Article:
Jeffrey Dean Morgan Heads to "Magic City"
The tall, dark, and handsome actor—who will always be Denny Duquette from Grey’s Anatomy to me—returns to the small screen in Starz’s latest original drama Magic City. Call it the Mad Men of Miami Beach. Set in 1958, the show (which has already been picked up for a second season) recreates a turbulent time, complete with mafia, CIA agents, and a flashy and ambitious hotelier named Ike Evans (played by Morgan). Here, the actor gives us a little history lesson, reveals why he thinks the show will be a success, and more.
Q: What made you want to get involved with the show?
A: First and foremost, as an actor, you want to go where the writing is. I read three or four episodes going into having lunch with Mitch Glazer, the writer and executive producer. Within 10 minutes of sitting down, I agreed to do it, and the rest, I hope, will be history.
A: I think this show will succeed because it’s beautifully written and, I think, beautifully acted. Miami Beach was a very intriguing place in 1959. The stories that we tell are based in historic fact, so it’s going to be compelling. It’s a world people will be drawn to.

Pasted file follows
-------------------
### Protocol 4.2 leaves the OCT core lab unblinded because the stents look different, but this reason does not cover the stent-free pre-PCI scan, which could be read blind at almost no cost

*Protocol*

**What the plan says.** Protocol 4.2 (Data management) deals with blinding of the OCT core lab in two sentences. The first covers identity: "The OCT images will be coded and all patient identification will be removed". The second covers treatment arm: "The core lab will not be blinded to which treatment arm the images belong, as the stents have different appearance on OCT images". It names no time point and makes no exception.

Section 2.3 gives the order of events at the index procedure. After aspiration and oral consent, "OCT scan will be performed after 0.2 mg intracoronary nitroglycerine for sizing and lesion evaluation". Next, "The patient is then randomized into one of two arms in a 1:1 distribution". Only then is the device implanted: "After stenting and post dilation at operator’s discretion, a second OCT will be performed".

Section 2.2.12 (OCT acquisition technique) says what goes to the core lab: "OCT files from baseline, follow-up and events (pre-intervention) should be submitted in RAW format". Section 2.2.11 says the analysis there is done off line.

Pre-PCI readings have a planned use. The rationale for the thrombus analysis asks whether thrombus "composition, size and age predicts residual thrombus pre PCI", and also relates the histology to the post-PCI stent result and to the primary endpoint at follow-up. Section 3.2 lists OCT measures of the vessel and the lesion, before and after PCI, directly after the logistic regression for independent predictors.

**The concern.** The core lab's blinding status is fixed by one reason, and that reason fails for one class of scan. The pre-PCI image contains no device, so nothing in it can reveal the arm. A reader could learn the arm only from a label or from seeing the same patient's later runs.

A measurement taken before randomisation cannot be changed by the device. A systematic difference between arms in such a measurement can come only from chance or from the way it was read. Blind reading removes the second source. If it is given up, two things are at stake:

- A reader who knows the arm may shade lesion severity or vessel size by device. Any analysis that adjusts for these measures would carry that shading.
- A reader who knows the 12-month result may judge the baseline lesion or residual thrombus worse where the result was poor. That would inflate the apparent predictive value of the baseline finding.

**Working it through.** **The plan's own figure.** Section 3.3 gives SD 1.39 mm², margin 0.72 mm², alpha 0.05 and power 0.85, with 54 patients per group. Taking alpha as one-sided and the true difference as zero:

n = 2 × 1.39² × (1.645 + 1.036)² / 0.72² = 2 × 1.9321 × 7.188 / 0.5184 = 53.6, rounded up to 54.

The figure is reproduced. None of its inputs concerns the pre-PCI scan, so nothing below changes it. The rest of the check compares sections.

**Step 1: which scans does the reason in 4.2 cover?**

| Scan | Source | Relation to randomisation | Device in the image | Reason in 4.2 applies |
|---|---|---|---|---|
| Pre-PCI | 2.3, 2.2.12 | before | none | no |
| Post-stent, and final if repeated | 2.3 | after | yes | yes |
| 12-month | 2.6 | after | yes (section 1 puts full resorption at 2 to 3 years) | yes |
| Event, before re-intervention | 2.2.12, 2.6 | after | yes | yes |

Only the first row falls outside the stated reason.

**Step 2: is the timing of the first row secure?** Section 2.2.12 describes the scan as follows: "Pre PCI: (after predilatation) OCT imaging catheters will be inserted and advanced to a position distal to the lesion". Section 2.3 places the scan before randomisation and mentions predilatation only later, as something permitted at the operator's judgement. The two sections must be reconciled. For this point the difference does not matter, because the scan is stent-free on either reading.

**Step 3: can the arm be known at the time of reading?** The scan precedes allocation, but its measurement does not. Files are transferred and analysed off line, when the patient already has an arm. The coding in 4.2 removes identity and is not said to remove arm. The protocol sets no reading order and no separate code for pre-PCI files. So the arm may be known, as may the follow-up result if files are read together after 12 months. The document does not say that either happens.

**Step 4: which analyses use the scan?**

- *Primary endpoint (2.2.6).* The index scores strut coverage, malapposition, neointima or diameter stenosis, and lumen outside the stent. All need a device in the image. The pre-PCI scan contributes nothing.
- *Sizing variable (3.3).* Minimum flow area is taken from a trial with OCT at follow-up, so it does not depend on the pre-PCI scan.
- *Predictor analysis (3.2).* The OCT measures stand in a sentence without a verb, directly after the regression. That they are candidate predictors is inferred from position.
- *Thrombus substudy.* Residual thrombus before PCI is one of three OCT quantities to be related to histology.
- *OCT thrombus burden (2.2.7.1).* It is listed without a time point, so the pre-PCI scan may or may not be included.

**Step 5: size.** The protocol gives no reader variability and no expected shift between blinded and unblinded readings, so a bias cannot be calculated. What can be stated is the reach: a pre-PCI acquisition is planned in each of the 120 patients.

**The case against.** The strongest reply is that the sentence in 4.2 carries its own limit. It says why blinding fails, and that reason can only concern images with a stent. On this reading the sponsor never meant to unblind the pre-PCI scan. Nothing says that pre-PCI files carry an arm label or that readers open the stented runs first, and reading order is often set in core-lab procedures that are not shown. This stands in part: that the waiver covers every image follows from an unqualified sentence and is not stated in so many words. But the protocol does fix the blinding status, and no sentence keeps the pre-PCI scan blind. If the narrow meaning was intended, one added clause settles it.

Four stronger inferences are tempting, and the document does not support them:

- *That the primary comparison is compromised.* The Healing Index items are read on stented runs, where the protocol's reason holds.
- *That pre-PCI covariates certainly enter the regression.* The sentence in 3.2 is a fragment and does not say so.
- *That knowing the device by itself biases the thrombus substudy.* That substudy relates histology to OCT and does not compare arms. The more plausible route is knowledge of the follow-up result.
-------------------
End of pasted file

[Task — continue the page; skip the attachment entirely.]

Q: What did you learn about this era in Miami history?
A: In Havana, the American mobs were running the casinos, and suddenly Castro overthrew Batista, so they came to Miami Beach to set up shop. Miami Beach became the epicenter for the mob world, and the Rat Pack was in the background. Then you have this incredible CIA presence—the largest presence anywhere in the world other than Langley—and they were trying to overthrow Castro.
Q: Describe the Miramar Playa Hotel, which your character owns.
A: Glamorous, ritzy, classy. A true beauty. It was the place to be. The visual templates were the 1950’s Fountainbleau and Eden Rock, and the sets they built are truly stunning. They’re the most amazing sets I’ve seen in any medium, and I’ve been doing this for a long time. To walk onto these sets is to be transported into another world.
Q: What are a few of your favorite hotels around the world?
A: I stayed in this amazing place in Paris, but I don’t remember the name of it, so that sucks for you. There’s a place in Kauai, Princeville, which I very much enjoyed. In Puerto Rico, I lived in the Ritz Carlton, and we had a good time there. And the Standard in Miami Beach was really good to me. But, you know, if they’ve got a good bed and nice room service, then I think they’re doing their job.
Q: With a dog and a family, I understand you’re more of a house person anyway. How do you like living in the Miami of today?
A: Miami is awesome. I was very nervous about doing a TV show because I didn’t know if I wanted to be on location for six months. Now having spent half of last year in Miami Beach, I fell in love with it—the culture, the people, the food. I’m happy that I’ll be calling it my home.
Magic City debuted April 6 at 10 p.m. (EST) on Starz.
Brooke Porter is an associate editor at Travel + Leisure.